Horizon Zero Dawn

FBT headed for the horizon. He’s still there. I only picked up Horizon Zero Dawn because it was in the sales and I had nothing else to play – it looked like one Free-Roamer too many, a Far Cry Primal knock-off with the animals lazily reworked as robots. Gimmicky. I love proving myself wrong all the time. In the 31st Century, humans live in simple hunter-gatherer tribes, co-existing with huge mechanical beasts left behind by a long dead civilisation known as ‘the Old Ones’, which the humans deify. Recently, the robotic wildlife has started to become threatening, and a cult forms around this new breed of machines. When the cult attacks a village looking for Aloy, an outcast who was found outside an ancient sealed door belonging to the Old Ones, she sets out to discover the truth about the machines, the Old Ones, and her past… The first hour or so felt like I was playing a mod of something else. There’s practically every free-roam game you’ve ever played in here; Tomb Raider reboot, Fallout 3, Far Cry Primal, Mass Effect, Assassin’s Creed 3, TES, the list of nods is endless. And it’s the same process – doesn’t matter of it’s a wild animal or wild machine, you kill it, strip it for parts, use them to craft or sell. You find traders, (their currency is metal – the one overabundant material in the place?), side missions, take over camps, craft, make choices, level-up… it’s all here. And not just games - I’m sure the plot is from an old Star Trek episode. But… it doesn’t feel derivative. The truest measure of a free-roamer isn’t when you free-roam, it’s how drawn back to the main story you are, and I never stray too far from Aloy’s self-discovery and what happened to the Old Ones. You totally buy some cataclysmic extinction event occurred and want to find out how - and why we’re no longer the dominant species. The new food chain is automated. It’s endlessly exciting going up against metal creatures with a bow and arrow. You do gain more conventional weapons, but they’re cumbersome and it’s more fun using the terrain and your wits. I rarely swap out my bows. Some animals move in herds and startling one can cause them all to run – sometimes toward you. Others are pack animals, predators, or huge, lumbering giants; a standout is clambering the roving giraffe-like machines which scan the area, unlocking the map. There’s a few surviving ‘real’ animals, and hunting those helps with crafting. Just be sure it is a salmon you think you’re shooting at. You’re always on edge, hunted, scanning the woods and grass, timing runs across open plains, peering through snow and the dark for a glint of metal or glowing eyes. It’s a living, breathing facsimile of a real world and you never stop pondering as you stare out at this metal eco-system, how did they evolve to become a species, what did the Old Ones do? It’s fairly obvious what happened but the game has some choice comments on tech reliance, mega-corps and eco-warnings, and the big reveal is brilliantly done; it feels fresh and gripping – the machines, human evolution, the creation of tribes and new religious icons, it’s so well written and there is a solid logic to the place, which you key into the further you get. A nice touch is fast travel isn’t free; you need to craft an overnight bag – there are traders later on that provide a perma-overnight bag, but its one of dozens of little touches that makes HZD feel real, and like it was made with care, a gamers’ game not some slap-dash Triple A knock off (looking at you, Cyberpunk 2077). Still, the inventory management is frustrating – traders require certain machine parts to build you a weapon and you will always drop the part they need. You end up with hundreds of pieces of junk hoping someone will trade for it, and some side missions fall into cliché find/fetch/explore/kill for me requests. But it's always a beautiful, eerie, scary place to scavenge and side-mission about in. Obviously there are some moments of ignoring the obvious – for centuries the tribes have had access to all this tech, be it in the machines or the ruins, and occasionally jury-rig weapons from it – yet they’re still one step up from Cavemen. Not one bit of reverse-engineering in hundreds of generations? Actually, the only real criticism of HZD isn’t the in-game tech it’s the game tech. HZD spends a good twenty minutes on EVERY start up trying to optimise like it’s the first time it’s been played, loading screens mean go get a coffee and make a snack, and if you let go of the keys or mouse, within a minute it’ll minimise to desktop – many an emotional cutscene was ruined by that. Although it could have done without the cult conveniently popping up at every plot point, it all falls together really nicely, and watching Aloy slowly come to realise what happened is moving – the reveal is no less powerful or emotional for you guessing it early on. And Aloy is my new hero. Unlike Tomb Raider reboot’s Lara, who wept at every cut-scene opportunity, Aloy gets shit done. She is filled with doubt and worry, overwhelmed and under-prepared, but she rises to it, pushes through and gets bolder, more assertive and becomes an absolute badass. When people say they’ve heard of her, you believe them. She’s just great company, full of pithy observations, and when she gets herself a typical over-the-radio mission giver, she’s not afraid to call them out for making her do all the work. And she has some weapons-grade sass. A favourite line, when told the Sun is ‘masculine’, was “Um... It’s a light from the sky. Never seen anything dangling from it.” This is a near perfect free-roamer. It came out of nowhere to sell 10 million copies, and it’s easy to see why. Yes, it does recycle every open-world you’ve seen, but considering the diminishing returns of the Far Cry’s and the Fallout’s, it’s amazing a new IP pulled off such a fresh, confident take. It’s like the devs just knew what we wanted, knew what worked then instead of complicating it to seem original, got out of the way and let us play. Brilliant. This game is one of the few I wished I’d bought on day one. It’s going to be my Game-In-The-Sales of the Year. The end credits had barely faded before I was into the Game Plus, excited to experience Aloy and her adventure again. And the good thing about coming to HZD years after release is the sequel is just months away. Unfortunately it’s a PS5 exclusive at launch… but Aloy is worth the wait.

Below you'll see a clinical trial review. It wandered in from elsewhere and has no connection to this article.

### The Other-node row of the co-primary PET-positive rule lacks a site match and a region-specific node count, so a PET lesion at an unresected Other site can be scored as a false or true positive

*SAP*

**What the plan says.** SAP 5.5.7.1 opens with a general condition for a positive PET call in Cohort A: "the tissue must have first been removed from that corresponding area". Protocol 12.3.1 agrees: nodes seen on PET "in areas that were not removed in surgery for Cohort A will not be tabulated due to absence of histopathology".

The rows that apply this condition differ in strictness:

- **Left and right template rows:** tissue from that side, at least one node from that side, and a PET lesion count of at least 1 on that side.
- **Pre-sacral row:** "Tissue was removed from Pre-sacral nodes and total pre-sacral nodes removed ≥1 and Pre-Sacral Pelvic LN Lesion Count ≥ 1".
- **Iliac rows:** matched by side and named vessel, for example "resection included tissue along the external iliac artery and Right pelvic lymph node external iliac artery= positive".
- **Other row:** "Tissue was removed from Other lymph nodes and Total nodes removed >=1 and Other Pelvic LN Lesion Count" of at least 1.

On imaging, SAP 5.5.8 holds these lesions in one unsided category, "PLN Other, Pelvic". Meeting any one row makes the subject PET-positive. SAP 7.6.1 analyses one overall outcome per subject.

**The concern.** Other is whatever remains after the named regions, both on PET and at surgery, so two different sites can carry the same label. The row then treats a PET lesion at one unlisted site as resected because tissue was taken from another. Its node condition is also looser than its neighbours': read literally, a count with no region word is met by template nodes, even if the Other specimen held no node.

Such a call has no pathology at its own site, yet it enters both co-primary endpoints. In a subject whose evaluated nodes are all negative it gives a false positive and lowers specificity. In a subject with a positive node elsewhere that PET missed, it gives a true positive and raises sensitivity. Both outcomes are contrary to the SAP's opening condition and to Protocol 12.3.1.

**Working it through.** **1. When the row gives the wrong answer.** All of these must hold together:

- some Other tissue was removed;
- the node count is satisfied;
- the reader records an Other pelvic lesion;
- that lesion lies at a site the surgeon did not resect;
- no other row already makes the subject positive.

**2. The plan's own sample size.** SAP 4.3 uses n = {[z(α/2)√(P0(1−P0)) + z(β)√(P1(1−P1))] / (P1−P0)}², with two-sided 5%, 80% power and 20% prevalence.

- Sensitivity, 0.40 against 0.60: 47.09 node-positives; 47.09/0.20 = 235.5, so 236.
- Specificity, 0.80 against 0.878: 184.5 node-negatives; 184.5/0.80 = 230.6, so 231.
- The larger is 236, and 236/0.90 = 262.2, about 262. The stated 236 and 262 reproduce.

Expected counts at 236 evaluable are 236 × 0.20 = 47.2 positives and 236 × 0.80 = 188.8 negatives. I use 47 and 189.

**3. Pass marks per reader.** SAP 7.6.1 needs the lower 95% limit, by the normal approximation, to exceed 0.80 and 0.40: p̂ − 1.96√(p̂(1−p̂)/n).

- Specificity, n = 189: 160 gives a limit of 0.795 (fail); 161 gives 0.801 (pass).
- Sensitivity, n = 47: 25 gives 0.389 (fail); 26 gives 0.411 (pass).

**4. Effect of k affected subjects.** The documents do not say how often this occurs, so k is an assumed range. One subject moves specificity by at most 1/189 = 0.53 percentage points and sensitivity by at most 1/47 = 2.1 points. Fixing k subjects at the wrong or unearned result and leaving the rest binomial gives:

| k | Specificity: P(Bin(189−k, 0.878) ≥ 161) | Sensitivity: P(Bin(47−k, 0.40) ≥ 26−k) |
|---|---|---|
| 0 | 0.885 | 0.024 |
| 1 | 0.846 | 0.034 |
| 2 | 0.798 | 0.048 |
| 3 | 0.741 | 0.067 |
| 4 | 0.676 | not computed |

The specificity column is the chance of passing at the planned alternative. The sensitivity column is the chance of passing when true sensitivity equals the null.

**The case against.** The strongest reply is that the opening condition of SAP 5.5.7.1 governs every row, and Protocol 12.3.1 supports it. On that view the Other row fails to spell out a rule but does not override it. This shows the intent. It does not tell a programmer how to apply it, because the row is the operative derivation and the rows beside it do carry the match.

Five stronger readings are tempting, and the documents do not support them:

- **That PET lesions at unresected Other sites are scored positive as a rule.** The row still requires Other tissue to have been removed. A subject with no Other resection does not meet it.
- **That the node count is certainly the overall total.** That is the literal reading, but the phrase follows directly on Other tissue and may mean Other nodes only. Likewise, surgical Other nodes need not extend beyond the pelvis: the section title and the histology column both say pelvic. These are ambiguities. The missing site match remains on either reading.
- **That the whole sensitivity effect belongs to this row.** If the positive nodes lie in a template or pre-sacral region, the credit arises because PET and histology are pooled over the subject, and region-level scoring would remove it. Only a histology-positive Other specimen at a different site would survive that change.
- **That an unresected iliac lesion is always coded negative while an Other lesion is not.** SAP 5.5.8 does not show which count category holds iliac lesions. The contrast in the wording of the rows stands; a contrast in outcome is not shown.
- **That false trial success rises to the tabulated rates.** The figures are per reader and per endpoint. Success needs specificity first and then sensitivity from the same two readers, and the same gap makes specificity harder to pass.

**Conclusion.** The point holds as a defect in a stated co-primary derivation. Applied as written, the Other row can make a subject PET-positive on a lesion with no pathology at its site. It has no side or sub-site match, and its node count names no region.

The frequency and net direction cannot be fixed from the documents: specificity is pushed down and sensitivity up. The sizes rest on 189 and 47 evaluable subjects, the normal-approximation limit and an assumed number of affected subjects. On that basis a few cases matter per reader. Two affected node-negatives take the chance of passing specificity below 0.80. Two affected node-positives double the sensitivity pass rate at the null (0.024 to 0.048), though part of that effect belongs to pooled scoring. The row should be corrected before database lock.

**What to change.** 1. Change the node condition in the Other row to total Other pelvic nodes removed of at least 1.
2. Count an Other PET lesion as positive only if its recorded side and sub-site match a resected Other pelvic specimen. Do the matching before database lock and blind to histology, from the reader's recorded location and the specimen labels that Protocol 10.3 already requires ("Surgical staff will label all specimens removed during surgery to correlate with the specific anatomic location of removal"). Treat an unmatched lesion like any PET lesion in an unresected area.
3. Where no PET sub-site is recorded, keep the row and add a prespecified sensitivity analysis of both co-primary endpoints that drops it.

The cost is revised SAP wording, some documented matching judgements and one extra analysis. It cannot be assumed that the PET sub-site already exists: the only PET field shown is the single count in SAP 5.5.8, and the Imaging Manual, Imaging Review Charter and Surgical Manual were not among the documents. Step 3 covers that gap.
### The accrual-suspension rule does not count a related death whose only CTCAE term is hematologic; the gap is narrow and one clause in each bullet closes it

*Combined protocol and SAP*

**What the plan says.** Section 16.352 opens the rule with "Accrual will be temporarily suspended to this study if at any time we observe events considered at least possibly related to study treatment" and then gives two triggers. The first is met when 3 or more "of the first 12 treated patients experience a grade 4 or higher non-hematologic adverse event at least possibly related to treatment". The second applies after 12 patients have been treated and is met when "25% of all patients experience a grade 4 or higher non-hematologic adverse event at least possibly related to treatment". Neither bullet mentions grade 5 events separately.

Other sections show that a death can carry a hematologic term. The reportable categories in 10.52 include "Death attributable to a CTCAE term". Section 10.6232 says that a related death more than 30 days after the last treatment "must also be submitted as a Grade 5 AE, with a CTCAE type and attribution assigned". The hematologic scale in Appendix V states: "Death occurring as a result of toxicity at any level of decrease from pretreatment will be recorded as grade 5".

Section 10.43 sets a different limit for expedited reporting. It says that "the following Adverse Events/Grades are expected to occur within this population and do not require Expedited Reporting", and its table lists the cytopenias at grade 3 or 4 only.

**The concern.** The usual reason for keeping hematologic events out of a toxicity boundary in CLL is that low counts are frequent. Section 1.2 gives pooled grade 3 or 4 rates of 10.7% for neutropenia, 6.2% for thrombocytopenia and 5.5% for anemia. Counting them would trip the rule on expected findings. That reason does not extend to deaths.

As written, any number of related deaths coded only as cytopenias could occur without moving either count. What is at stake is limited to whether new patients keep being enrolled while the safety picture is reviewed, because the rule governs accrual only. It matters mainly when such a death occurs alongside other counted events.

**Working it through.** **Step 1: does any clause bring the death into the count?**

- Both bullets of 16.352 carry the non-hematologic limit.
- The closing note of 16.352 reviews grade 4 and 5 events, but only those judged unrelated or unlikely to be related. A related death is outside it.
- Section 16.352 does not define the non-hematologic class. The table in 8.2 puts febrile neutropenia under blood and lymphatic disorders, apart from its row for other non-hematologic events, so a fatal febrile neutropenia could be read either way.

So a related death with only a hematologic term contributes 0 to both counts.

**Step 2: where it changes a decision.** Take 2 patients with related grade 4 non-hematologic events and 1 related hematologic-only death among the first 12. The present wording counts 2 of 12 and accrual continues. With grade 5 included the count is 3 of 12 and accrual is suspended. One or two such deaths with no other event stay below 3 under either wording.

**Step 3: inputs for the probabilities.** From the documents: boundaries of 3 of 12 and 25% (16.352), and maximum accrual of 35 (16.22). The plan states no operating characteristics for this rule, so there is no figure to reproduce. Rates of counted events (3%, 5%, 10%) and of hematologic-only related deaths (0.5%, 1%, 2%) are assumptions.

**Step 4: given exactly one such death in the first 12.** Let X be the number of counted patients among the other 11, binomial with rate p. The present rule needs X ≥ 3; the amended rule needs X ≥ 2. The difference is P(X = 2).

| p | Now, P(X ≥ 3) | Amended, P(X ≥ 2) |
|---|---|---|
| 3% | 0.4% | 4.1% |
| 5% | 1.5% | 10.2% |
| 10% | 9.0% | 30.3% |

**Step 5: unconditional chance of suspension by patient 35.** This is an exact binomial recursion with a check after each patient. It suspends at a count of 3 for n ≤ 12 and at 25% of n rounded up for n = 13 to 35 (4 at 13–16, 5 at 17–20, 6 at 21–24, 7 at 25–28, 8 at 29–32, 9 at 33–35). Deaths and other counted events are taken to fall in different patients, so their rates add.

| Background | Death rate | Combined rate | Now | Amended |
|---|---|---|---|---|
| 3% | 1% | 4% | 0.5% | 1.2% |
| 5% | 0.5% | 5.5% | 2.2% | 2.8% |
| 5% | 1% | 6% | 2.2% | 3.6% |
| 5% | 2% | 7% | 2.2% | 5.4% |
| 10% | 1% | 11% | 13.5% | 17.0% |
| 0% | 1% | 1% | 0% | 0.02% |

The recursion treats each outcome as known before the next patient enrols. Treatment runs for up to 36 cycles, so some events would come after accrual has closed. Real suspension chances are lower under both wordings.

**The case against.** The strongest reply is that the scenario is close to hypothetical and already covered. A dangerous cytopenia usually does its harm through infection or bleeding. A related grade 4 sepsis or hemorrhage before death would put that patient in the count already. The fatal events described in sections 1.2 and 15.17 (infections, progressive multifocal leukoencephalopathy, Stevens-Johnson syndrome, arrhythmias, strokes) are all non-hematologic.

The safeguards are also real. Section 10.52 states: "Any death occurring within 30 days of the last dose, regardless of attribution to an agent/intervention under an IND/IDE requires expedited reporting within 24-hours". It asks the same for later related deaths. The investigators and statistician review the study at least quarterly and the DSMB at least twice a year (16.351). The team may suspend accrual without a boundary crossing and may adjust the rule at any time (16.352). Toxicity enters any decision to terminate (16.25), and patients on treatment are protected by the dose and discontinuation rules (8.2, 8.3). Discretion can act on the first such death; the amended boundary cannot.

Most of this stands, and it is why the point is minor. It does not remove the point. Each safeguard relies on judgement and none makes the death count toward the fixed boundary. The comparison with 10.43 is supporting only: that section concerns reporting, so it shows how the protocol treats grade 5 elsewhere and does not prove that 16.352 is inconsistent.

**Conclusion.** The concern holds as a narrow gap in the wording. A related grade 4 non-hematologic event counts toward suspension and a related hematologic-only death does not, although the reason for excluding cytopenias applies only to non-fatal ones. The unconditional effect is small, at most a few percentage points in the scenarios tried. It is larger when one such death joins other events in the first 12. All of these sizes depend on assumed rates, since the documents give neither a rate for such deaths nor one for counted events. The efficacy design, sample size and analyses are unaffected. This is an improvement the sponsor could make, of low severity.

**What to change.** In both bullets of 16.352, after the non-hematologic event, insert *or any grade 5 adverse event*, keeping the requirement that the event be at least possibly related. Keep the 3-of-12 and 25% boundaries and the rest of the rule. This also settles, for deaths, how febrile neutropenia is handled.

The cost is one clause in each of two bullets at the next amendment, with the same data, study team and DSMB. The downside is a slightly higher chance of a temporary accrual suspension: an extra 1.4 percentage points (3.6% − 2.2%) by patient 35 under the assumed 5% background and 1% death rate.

Horizon Zero Dawn